Myristic acid, or tetradecanoic acid, is a common saturated fatty acid named after the nutmeg Myristica fragrans. Myristic acid is also found in palm kernel oil, coconut oil, butter fat and is a minor component of many other animal fats. It is used to synthesize flavor and as an ingredient in soaps and cosmetics. Myristoylation is a co-translational or post-translational modification where a myristoyl group, derived from myristic acid, is covalently attached by an amide bond to the alpha-amino group of an N-terminal glycine residue. Myristoylation plays an essential role in membrane targeting, protein-protein interactions and functions widely in a variety of signal transduction pathways.
Phosphatidylinositols (for example PI(16:0/18:1)) consist of a class of glycerophospholipids containing a myo-inositol group headgroup. Typically phosphatidylinositols form a minor component on the cytosolic side of eukaryotic cell membranes. Biosynthesis of phosphatidylinositol from CDP-diacylglycerol and myo-inositol is catalyzed by phosphatidylinositol synthase in eukaryotes. Phosphatidylinositols can be phosphorylated by a number of different kinases to form phosphatidylinositol phosphates (PIP), phosphatidylinositol bisphosphates (PIP2) and phosphatidylinositol trisphosphates (PIP3). These molecules play important roles in lipid signaling, cell signaling and membrane trafficking.
Stigmasterol (stigmasta-5,22E-dien-3beta-ol) is an unsaturated phytosterol (plant sterol) occurring in the plant fats or oils of soybean, rape seed, and in a number of medicinal herbs. It differs structurally from cholesterol due to the presence of a side-chain double bond and ethyl group. Stigmasterol is also found in various vegetables, legumes, nuts, seeds, and unpasteurized milk. Phytosterols normally are broken down in the bile.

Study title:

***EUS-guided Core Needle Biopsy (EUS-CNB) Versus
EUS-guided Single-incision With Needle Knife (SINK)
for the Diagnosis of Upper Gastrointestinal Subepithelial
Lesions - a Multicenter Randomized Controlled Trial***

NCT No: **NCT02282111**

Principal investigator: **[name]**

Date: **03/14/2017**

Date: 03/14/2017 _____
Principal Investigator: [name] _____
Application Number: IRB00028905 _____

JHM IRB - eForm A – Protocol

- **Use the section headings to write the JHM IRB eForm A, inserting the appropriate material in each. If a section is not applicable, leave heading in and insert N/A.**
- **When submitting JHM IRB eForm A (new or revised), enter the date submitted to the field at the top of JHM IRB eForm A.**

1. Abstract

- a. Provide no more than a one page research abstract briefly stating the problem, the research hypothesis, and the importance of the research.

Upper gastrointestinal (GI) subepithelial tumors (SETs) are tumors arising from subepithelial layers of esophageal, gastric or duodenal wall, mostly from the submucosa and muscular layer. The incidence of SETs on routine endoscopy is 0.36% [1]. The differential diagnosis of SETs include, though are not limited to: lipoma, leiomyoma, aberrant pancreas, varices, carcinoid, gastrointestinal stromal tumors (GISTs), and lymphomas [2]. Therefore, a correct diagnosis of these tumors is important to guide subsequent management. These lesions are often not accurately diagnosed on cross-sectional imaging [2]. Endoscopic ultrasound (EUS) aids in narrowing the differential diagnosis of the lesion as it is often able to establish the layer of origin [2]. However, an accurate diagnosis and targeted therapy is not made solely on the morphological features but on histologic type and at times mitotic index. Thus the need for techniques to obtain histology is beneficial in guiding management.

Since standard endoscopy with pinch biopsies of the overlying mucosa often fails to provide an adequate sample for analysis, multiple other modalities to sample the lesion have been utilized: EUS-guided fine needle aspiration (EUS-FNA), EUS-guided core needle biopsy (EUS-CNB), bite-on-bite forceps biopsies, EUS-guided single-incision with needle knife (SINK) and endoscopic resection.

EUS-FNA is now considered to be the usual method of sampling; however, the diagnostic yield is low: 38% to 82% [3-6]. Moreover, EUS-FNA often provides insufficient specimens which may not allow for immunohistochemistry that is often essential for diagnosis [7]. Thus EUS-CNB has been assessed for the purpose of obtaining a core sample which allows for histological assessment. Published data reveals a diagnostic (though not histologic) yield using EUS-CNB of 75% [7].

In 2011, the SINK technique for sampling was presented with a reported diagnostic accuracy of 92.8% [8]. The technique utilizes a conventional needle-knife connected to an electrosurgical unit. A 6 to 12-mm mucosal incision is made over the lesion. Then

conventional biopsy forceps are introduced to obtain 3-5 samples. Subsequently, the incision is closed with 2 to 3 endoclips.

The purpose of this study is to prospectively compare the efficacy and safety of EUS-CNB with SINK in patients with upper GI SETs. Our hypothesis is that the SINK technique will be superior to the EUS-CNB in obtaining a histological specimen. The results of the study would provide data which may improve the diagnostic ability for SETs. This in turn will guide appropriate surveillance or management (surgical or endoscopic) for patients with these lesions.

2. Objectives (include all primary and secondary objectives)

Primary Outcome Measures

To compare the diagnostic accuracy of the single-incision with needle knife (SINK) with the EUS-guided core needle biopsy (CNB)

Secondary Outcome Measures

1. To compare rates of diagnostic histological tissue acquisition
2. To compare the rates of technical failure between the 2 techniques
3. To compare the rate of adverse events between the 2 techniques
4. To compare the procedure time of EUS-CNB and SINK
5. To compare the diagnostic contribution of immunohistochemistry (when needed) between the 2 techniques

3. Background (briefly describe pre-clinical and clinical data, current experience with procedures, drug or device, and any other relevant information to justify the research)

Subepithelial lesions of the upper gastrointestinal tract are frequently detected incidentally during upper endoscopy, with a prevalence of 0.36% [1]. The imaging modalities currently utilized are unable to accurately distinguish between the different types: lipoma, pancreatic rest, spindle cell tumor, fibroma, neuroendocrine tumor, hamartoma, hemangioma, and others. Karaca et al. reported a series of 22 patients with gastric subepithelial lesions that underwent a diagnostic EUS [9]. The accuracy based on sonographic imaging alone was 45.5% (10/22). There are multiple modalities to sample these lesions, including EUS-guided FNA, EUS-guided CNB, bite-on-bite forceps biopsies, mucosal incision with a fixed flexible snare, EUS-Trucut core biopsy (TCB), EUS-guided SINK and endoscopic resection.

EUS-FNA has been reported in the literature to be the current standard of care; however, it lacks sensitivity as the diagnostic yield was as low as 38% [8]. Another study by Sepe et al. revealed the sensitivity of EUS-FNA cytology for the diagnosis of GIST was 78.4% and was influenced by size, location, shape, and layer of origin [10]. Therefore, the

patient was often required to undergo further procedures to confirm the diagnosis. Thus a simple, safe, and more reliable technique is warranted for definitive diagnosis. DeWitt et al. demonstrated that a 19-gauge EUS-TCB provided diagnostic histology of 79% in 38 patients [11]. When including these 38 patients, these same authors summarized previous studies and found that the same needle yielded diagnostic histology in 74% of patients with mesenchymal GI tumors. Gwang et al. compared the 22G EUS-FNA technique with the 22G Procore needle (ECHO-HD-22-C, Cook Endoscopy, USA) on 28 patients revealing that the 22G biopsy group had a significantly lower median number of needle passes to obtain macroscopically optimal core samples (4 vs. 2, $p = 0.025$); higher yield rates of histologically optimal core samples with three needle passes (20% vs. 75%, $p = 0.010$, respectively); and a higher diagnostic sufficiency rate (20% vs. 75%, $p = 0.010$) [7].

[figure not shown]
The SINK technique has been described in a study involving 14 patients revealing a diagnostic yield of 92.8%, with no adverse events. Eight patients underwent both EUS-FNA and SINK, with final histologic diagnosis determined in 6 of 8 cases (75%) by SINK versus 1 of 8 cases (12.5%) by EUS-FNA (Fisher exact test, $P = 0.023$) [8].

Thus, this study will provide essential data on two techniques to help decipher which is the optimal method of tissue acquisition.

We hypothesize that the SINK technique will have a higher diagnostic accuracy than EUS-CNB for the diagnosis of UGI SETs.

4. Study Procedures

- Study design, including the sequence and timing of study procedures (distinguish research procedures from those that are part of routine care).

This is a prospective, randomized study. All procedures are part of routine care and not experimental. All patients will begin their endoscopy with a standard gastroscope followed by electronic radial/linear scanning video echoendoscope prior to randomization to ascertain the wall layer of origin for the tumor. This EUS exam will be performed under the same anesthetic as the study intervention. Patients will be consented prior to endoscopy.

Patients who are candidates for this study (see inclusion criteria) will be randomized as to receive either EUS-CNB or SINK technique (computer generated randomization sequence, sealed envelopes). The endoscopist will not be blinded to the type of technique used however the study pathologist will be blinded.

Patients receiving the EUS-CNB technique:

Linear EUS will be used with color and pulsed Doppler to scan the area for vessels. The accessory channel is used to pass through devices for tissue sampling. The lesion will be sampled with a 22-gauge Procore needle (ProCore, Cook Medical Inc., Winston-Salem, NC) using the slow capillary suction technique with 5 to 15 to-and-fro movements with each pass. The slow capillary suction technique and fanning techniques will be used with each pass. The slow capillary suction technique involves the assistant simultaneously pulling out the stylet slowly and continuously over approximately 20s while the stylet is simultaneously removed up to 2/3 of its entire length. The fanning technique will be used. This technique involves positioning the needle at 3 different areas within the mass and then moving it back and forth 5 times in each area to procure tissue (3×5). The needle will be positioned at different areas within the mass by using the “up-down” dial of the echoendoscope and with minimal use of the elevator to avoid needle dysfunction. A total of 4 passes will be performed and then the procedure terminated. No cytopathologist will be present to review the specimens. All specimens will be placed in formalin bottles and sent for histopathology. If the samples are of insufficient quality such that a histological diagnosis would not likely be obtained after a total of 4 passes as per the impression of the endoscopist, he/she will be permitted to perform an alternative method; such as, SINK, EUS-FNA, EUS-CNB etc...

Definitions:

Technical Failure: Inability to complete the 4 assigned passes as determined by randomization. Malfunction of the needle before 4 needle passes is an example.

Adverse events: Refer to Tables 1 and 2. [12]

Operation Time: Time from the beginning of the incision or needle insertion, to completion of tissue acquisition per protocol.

C16-Sphingomyelin or SM(d18:1/16:0) ( systematic name: N-(hexadecanoyl)-sphing-4-enine-1-phosphocholine) is a commonly occurring member of the sphingomyelin class of sphingolipids. Sphingomyelins are present in the plasma membranes of animal cells and are especially prominent in myelin, a membranous sheath that surrounds and insulates the axons of some neurons. Sphingomyelins contain a phosphocholine polar head group attached to a ceramide backbone and resemble phosphatidylcholines in their general properties and three-dimensional structure.
Leukotriene B4 (5S,12R-dihydroxy-6Z,8E,10E,14Z-eicosatetraenoic acid) is a pro-inflammatory eicosanoid mediator synthesised in myeloid cells from arachidonic acid. Synthesis is catalysed by 5-lipoxygenase and leukotriene A4 hydrolase and is increased by inflammatory mediators including endotoxin, complement fragments, tumor necrosis factor and interleukins. Leukotriene B4 is able to induce the adhesion and activation of leukocytes on the endothelium, allowing them to bind to and cross it into the tissue. In neutrophils, it is also a potent chemoattractant, and is able to induce the formation of reactive oxygen species and the release of lysosomal enzymes by these cells.
Chenodeoxycholic acid (3alpha,7alpha-dihydroxy-5ß-cholan-24-oic acid) is a C24 bile acid and one of the main bile acids produced by the liver. Chenodeoxycholic acid is synthesized in the liver from cholesterol and can be conjugated in the liver with taurine or glycine, forming taurochenodeoxycholic acid or glycochenodeoxycholic acid. Chenodeoxycholic acid is the most potent natural bile acid for stimulating the nuclear bile acid receptor, farnesoid X receptor. The transcription of many genes is activated by FXR.
Ceramides, such as Cer(d18:1/16:0) (systematic name: N-(hexadecanoyl)-sphing-4-enine) are a class of sphingolipids composed of the long-chain base sphingosine attached to a fatty acid via an N-acyl linkage. Ceramides are found in high concentrations within the cell membrane of cells. De novo synthesis of ceramide occurs in the endoplasmic reticulum. Ceramide is subsequently transported to the Golgi apparatus by either vesicular trafficking or the ceramide transfer protein CERT. Once in the Golgi apparatus, ceramide can be further metabolized to other sphingolipids, such as sphingomyelin (a key component of cell membranes) and the complex glycosphingolipids.